Despite Steven Spielberg’s best efforts, “Ready Player One” disappointing
Rated PG-13 for sequences of sci-fi action violence, bloody images, some suggestive material, partial nudity and language
Screenplay by Zak Penn and Ernest Cline, based on the novel by Ernest Cline
Directed by Steven Spielberg
Starring Tye Sheridan, Olivia Cooke, Ben Mendelsohn, Lena Waithe, T.J. Miller, Simon Pegg, Mark Rylance and more
Grade: Two stars
Welcome to “Wikipedia Article: The Movie.”
Despite the valiant efforts of director Steven Spielberg and co-screenwriter Zak Penn, the movie version of Ernest Cline’s “Ready Player One” remains a series of pop culture facts rather than an actual story. Though they improved Cline’s original story dramatically and gave us some beautiful pictures to look at, the overall result still feels less like a story and more like clicking through a bunch of Wikipedia articles about ‘80s media late at night.
In a dystopian future set in the 2040s, everyone spends their days in an online VR world called “The Oasis.” Many of those people spend their time there hunting for the clues to a set of mysterious keys hidden by the world’s creator before his death. One young man spends his days faithfully trying to solve the challenges, but he soon realizes there’s far more at stake than the glory of winning first place.
There are so many random pop culture references in this movie. If you know and enjoy the thing being referenced, it can be fun. If you don’t, it’s the movie equivalent of being forced to listen to two people have a conversation you have no interest in. Even worse, these references all too often are seen as a replacement for witty dialogue (though there are a few moments where the show actually remembers to be clever).
Any moment in the movie where you see some kind of character depth, balanced heroics or even interesting plot elements is entirely due to Spielberg and Penn, because none of it is in the novel. They also get credit for one surprisingly fun sequence based around the movie “The Shining,” another thing that isn’t in the novel.
Still, they weren’t able to fix everything. The movie seems to exist in a world where the Internet never happened, even though Oasis was supposedly created after 2020 (and the book was written in 2011). The Oasis seems to be the only avenue for any kind of online communication, and the idea of some sort of competing element never occurs to anyone.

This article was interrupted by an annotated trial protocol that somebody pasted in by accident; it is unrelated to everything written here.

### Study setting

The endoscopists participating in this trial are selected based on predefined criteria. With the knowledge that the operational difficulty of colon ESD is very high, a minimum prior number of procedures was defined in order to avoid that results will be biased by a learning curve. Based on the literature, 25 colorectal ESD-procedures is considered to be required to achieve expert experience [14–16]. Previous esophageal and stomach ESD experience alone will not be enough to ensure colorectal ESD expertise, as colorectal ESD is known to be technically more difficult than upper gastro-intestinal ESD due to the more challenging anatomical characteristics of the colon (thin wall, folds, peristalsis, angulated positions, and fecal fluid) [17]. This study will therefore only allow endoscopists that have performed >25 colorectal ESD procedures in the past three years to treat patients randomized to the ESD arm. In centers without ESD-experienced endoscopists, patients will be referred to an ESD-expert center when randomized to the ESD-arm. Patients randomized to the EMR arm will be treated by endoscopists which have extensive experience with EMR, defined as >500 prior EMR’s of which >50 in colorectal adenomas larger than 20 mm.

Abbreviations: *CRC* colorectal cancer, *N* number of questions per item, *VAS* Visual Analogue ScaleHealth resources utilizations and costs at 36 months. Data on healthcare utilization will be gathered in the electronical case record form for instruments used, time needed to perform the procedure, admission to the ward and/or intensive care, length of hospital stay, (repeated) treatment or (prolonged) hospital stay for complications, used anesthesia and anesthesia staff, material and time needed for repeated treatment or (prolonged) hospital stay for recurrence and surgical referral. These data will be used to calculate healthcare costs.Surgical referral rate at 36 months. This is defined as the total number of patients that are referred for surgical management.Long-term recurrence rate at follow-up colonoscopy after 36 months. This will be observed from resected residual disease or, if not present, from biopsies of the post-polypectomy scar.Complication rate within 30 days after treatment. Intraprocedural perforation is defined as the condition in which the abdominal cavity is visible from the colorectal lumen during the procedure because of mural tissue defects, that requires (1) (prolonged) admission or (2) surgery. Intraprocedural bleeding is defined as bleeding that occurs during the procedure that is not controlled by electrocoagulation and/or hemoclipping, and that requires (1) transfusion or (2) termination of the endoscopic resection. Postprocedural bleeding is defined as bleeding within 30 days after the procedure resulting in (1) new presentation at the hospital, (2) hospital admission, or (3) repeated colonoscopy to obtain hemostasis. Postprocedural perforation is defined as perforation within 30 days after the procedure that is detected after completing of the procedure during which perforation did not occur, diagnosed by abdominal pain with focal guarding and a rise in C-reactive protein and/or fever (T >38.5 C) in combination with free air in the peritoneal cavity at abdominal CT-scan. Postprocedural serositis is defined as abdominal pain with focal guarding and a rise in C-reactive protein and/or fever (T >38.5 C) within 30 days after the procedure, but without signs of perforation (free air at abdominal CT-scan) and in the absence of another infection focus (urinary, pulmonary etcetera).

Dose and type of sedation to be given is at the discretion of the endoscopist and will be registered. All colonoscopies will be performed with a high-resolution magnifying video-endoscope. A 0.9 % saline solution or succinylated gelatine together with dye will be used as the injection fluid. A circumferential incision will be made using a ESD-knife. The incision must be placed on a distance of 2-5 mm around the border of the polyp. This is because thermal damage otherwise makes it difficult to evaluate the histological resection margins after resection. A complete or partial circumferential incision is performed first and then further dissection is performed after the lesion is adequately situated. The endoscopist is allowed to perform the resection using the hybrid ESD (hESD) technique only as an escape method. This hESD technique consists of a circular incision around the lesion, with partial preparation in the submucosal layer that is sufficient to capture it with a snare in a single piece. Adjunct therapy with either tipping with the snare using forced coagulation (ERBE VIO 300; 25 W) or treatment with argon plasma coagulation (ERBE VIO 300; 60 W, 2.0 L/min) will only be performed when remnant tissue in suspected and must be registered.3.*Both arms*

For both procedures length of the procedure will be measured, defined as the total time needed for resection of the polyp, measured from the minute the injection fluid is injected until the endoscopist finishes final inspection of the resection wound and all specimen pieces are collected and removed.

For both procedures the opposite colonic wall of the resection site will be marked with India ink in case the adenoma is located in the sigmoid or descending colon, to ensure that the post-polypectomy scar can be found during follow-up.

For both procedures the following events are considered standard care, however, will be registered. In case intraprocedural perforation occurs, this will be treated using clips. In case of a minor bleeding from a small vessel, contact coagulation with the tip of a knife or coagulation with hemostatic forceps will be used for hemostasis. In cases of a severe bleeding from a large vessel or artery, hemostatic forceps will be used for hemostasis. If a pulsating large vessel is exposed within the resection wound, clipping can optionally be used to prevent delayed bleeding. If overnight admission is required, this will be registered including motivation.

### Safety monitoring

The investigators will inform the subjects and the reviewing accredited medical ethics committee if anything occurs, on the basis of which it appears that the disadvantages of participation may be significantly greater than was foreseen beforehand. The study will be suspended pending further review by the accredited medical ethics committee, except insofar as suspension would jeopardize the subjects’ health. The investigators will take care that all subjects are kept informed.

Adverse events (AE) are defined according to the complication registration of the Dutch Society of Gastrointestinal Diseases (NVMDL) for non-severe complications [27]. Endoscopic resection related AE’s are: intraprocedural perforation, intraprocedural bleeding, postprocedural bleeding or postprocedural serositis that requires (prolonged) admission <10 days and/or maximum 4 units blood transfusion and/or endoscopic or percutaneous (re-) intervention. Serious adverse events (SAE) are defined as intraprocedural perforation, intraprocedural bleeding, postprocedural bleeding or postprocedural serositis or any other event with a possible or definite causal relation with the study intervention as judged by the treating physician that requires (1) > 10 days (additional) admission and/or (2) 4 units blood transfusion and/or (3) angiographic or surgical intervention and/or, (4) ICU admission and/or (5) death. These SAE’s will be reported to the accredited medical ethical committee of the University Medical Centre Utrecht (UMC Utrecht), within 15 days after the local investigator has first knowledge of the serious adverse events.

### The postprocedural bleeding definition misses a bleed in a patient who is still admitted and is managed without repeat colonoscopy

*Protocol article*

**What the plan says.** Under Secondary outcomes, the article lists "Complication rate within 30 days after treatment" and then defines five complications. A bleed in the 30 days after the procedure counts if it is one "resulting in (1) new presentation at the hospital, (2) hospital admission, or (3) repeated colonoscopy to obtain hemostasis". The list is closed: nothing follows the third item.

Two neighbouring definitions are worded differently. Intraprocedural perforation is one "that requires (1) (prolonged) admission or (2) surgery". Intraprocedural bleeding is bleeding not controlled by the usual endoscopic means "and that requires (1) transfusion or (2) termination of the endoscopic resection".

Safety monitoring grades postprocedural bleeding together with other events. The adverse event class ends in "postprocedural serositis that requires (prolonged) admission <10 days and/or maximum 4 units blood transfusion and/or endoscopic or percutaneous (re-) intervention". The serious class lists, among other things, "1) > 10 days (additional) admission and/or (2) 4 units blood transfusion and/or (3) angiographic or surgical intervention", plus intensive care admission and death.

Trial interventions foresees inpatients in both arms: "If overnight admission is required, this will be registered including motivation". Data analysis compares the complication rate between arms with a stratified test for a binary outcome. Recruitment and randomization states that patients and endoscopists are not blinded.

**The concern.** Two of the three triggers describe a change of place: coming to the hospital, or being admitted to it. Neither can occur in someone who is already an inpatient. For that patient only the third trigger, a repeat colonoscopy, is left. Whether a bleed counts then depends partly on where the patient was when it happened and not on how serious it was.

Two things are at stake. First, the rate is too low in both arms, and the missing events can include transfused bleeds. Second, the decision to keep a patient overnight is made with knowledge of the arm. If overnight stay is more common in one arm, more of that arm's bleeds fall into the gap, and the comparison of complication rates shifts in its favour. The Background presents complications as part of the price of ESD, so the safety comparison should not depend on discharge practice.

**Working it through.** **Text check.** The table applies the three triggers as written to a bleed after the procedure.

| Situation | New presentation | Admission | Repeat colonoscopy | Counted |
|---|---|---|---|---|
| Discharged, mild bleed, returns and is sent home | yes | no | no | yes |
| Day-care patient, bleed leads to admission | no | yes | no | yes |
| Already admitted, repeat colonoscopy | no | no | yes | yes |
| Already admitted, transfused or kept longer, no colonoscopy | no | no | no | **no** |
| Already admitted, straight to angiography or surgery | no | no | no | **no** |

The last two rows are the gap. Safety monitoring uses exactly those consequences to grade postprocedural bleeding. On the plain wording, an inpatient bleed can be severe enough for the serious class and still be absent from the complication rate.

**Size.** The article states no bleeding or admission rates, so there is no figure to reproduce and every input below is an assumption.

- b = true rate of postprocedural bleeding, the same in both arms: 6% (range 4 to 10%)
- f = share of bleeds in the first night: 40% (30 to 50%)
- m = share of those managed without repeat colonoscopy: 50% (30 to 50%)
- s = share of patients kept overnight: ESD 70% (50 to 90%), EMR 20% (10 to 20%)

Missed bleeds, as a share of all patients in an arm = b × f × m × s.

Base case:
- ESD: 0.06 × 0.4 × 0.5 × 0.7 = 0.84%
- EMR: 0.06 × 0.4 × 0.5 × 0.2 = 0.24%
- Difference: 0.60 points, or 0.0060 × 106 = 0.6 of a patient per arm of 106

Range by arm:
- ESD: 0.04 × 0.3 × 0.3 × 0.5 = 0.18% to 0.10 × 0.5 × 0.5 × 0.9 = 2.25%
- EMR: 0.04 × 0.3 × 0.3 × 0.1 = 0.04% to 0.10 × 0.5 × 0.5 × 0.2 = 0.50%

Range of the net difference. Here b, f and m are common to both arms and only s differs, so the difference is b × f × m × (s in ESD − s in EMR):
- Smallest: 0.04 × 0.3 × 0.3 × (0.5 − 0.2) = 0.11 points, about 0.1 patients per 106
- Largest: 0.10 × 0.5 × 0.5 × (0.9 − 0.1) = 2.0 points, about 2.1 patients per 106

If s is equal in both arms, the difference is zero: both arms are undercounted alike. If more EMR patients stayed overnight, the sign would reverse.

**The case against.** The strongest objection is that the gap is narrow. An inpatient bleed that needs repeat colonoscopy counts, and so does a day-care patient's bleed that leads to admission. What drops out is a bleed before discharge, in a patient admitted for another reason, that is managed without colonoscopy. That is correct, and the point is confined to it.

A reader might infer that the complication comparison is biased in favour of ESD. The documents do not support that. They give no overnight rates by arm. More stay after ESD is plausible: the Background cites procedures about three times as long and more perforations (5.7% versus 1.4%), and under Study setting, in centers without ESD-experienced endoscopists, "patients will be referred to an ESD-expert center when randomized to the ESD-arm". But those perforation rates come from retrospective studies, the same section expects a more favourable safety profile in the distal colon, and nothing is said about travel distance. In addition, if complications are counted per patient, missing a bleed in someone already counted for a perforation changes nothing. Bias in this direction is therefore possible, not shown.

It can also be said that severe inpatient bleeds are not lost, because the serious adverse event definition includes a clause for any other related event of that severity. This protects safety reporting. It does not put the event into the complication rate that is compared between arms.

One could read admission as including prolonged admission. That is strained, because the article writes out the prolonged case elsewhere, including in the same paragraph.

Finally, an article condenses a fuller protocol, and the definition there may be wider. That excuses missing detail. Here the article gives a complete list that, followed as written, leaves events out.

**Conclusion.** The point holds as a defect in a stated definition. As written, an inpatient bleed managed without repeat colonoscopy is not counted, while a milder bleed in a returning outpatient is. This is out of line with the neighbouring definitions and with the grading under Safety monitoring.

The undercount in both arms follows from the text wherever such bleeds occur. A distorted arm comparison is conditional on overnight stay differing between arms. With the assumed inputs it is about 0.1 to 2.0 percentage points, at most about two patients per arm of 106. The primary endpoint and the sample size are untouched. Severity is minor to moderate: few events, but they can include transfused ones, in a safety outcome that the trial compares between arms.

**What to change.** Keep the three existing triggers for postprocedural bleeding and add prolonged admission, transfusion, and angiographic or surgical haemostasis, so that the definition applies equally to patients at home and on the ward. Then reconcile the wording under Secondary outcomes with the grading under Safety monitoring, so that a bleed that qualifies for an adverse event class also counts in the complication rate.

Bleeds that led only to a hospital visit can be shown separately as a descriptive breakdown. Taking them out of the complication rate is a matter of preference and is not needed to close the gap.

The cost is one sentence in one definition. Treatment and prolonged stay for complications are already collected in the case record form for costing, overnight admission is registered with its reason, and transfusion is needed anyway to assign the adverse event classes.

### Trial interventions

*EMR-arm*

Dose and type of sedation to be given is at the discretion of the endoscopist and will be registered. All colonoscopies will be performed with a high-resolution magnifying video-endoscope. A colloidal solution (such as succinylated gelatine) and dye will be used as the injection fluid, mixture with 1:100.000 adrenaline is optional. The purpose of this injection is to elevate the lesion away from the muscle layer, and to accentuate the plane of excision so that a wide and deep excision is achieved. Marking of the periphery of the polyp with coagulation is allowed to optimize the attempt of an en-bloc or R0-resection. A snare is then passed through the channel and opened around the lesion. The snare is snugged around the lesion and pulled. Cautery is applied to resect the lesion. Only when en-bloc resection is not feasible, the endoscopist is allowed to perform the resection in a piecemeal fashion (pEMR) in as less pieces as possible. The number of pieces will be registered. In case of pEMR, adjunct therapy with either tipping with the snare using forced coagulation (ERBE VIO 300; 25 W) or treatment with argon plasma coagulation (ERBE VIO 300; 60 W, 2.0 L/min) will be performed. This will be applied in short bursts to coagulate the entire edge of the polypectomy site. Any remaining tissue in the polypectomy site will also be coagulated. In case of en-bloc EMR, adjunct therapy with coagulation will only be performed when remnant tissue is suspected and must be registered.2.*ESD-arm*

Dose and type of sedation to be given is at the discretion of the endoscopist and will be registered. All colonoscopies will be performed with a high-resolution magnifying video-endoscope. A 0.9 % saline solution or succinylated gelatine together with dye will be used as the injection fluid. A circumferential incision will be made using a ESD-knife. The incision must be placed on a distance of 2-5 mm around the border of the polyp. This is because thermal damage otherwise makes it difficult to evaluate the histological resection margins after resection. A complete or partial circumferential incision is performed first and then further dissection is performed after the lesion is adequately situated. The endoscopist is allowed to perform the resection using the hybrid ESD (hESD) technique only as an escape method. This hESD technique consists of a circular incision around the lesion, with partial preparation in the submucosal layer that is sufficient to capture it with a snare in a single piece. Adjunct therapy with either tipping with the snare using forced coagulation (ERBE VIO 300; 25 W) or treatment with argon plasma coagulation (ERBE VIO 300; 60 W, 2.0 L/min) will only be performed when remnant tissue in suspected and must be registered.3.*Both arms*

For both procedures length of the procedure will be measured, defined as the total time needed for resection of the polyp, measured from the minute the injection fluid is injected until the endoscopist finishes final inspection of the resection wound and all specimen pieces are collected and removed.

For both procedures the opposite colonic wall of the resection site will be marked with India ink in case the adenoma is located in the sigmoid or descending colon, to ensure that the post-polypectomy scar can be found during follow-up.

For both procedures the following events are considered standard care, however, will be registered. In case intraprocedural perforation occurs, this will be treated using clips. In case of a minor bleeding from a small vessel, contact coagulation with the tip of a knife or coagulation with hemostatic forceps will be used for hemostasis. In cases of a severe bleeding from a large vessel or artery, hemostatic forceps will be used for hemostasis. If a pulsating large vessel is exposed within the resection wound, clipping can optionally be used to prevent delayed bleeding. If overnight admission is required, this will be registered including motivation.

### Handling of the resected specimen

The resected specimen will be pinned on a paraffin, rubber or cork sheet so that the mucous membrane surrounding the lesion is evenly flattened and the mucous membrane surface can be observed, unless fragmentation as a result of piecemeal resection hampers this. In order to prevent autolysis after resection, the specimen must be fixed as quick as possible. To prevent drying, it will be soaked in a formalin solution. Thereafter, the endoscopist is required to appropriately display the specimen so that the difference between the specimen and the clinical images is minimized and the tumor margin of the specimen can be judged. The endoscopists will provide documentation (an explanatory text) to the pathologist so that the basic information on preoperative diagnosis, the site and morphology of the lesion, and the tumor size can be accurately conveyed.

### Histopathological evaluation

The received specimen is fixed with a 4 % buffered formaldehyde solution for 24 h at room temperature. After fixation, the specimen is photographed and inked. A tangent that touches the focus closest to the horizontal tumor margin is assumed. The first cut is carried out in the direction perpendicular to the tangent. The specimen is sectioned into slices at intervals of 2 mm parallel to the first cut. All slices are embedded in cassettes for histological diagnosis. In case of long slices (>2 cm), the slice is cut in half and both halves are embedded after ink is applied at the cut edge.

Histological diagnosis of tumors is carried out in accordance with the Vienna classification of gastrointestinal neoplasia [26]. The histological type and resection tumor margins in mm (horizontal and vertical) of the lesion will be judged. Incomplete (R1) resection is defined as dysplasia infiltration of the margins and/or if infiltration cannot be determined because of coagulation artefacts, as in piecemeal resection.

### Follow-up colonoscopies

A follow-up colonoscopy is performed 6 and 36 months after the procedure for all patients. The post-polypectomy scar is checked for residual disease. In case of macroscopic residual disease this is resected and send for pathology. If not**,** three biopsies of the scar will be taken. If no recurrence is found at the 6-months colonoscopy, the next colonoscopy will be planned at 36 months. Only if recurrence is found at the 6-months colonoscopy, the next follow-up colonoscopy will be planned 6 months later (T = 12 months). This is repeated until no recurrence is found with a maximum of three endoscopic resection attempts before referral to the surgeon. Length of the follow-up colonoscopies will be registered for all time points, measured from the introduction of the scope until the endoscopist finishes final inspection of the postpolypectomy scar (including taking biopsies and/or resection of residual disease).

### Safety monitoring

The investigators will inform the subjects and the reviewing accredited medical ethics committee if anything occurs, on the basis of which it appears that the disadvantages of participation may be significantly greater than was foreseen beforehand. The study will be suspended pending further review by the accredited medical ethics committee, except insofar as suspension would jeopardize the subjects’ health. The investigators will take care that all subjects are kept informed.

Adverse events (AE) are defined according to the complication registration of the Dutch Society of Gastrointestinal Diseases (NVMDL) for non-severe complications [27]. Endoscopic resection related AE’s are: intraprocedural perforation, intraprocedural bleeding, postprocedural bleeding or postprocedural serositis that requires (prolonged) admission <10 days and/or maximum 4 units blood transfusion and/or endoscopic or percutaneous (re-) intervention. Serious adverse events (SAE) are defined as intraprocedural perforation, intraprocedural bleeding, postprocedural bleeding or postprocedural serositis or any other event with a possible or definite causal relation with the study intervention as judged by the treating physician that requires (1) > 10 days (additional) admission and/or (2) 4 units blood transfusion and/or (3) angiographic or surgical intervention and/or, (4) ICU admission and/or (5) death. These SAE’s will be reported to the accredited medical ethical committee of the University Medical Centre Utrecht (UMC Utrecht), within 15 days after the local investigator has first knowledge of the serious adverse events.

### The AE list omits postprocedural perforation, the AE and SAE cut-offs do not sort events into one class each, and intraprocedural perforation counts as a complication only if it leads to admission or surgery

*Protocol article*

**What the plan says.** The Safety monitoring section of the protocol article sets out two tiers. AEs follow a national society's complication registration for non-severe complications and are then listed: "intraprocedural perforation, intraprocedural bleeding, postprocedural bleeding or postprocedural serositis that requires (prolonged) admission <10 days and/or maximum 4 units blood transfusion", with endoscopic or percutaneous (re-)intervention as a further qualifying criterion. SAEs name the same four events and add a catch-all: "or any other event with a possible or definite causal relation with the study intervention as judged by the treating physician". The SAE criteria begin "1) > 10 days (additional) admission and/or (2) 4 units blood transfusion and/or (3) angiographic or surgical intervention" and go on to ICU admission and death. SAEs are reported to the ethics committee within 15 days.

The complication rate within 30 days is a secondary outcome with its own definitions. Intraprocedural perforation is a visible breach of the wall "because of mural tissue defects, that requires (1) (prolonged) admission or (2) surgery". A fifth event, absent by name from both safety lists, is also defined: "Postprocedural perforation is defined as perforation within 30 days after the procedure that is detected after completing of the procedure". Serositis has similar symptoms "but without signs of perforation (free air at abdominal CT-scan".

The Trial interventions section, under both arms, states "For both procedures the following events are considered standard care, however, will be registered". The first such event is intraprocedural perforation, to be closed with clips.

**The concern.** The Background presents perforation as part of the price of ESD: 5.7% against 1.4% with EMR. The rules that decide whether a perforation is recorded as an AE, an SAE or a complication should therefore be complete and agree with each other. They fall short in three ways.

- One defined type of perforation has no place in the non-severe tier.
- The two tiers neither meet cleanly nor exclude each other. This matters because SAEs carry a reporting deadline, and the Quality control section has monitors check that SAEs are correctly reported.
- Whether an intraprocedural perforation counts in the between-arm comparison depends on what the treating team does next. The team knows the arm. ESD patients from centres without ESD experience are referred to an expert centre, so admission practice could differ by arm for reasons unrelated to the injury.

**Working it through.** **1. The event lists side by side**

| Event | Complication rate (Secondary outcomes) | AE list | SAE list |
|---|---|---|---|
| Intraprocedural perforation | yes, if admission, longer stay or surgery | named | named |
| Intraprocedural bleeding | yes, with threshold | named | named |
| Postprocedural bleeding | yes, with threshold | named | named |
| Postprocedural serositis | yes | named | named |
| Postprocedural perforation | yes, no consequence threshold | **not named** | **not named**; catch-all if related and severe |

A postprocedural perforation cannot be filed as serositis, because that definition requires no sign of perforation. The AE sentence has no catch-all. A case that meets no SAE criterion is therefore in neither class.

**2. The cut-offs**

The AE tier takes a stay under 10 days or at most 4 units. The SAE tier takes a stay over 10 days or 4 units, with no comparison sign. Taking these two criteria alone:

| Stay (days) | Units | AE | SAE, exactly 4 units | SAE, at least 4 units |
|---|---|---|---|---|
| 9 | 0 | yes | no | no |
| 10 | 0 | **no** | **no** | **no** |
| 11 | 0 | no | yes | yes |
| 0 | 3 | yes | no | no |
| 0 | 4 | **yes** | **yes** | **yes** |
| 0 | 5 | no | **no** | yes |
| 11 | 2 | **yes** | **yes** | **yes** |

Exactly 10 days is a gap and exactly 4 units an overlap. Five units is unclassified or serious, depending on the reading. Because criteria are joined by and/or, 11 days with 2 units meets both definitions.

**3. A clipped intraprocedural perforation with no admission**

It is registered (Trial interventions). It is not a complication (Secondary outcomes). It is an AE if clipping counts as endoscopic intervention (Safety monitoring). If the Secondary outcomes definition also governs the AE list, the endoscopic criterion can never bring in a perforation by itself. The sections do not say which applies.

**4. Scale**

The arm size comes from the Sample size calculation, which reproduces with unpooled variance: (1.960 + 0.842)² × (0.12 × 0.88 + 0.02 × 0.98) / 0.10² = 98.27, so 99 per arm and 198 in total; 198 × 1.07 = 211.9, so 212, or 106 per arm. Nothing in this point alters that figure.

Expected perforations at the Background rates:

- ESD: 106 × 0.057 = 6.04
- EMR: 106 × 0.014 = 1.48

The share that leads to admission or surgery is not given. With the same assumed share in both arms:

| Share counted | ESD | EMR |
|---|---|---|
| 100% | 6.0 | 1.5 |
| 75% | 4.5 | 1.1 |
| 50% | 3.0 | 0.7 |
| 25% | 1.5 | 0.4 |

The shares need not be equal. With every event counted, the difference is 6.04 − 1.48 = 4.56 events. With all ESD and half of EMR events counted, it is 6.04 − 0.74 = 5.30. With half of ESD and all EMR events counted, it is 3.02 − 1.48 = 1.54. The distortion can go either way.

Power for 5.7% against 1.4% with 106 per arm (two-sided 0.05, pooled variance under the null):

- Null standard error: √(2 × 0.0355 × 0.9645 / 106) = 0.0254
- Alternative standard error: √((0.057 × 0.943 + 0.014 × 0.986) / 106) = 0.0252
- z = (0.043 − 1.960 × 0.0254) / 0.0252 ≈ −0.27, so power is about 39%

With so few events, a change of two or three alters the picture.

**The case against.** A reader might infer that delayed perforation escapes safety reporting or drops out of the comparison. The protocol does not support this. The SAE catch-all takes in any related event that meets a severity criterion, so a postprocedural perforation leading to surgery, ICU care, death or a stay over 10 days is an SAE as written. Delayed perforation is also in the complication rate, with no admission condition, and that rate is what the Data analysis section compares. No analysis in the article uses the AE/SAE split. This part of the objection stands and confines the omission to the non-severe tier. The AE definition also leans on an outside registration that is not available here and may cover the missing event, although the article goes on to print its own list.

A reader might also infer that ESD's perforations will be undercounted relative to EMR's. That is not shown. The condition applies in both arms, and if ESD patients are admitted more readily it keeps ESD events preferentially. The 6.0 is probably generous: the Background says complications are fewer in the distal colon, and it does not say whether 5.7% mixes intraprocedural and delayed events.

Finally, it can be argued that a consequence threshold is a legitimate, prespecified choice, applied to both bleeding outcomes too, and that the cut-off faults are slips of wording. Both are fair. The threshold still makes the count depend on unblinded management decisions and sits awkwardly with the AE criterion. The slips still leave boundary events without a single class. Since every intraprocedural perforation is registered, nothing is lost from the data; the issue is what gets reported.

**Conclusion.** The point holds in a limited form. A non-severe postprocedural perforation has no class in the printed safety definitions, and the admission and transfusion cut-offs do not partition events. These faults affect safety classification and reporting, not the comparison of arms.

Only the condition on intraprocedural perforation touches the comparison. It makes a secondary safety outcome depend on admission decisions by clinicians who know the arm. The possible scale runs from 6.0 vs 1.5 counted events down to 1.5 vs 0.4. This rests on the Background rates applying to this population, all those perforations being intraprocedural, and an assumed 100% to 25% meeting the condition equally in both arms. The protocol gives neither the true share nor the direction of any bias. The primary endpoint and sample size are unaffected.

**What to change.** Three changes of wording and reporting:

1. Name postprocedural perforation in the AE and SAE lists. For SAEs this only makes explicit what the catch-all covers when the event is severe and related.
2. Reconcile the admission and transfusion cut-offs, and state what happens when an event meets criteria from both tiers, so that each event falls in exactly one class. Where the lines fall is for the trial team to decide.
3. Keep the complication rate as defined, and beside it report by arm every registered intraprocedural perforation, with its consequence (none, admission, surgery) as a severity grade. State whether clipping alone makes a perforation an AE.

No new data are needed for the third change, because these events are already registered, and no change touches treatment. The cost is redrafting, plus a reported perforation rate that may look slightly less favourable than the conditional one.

The idea of having a friend you’ve never met in person is presented as something that needs to be explained, where out here people meet friends in online games and on social media sites all the time. Screens are only for watching livestreams and surveillance videos, not for reading anything (perhaps they didn’t want to remind anyone of Wikipedia). It’s a baffling absence that makes the movie feel even more old-fashioned than all the ‘80s references. It’s the past’s vision of the future.
This out-of-date feeling of the future actually causes a plot problem at one point. Even in 2018, there are enough security cameras everywhere that people have gotten good at hiding their faces if they don’t want to be recognized. The world of “Ready Player One” is full of security drones that fly through the streets and see everything, and yet one character who has lives depending on their ability to hide their identity walks down the street bare faced with a dramatically identifying facial mark. They don’t even bother wearing a hoodie.
Still, there are a few good moments, especially near the end. And if you enjoy playing “spot the reference to ______,” the movie is an endlessly rich source. Easy mode is Marvin the Martian. Hard mode is Battletoads.
But unless you’re a big fan of Atari 2600 games, “Ready Player One” will leave you wishing you were watching one of the movies it references instead.
(Photo copyright Warner Brothers)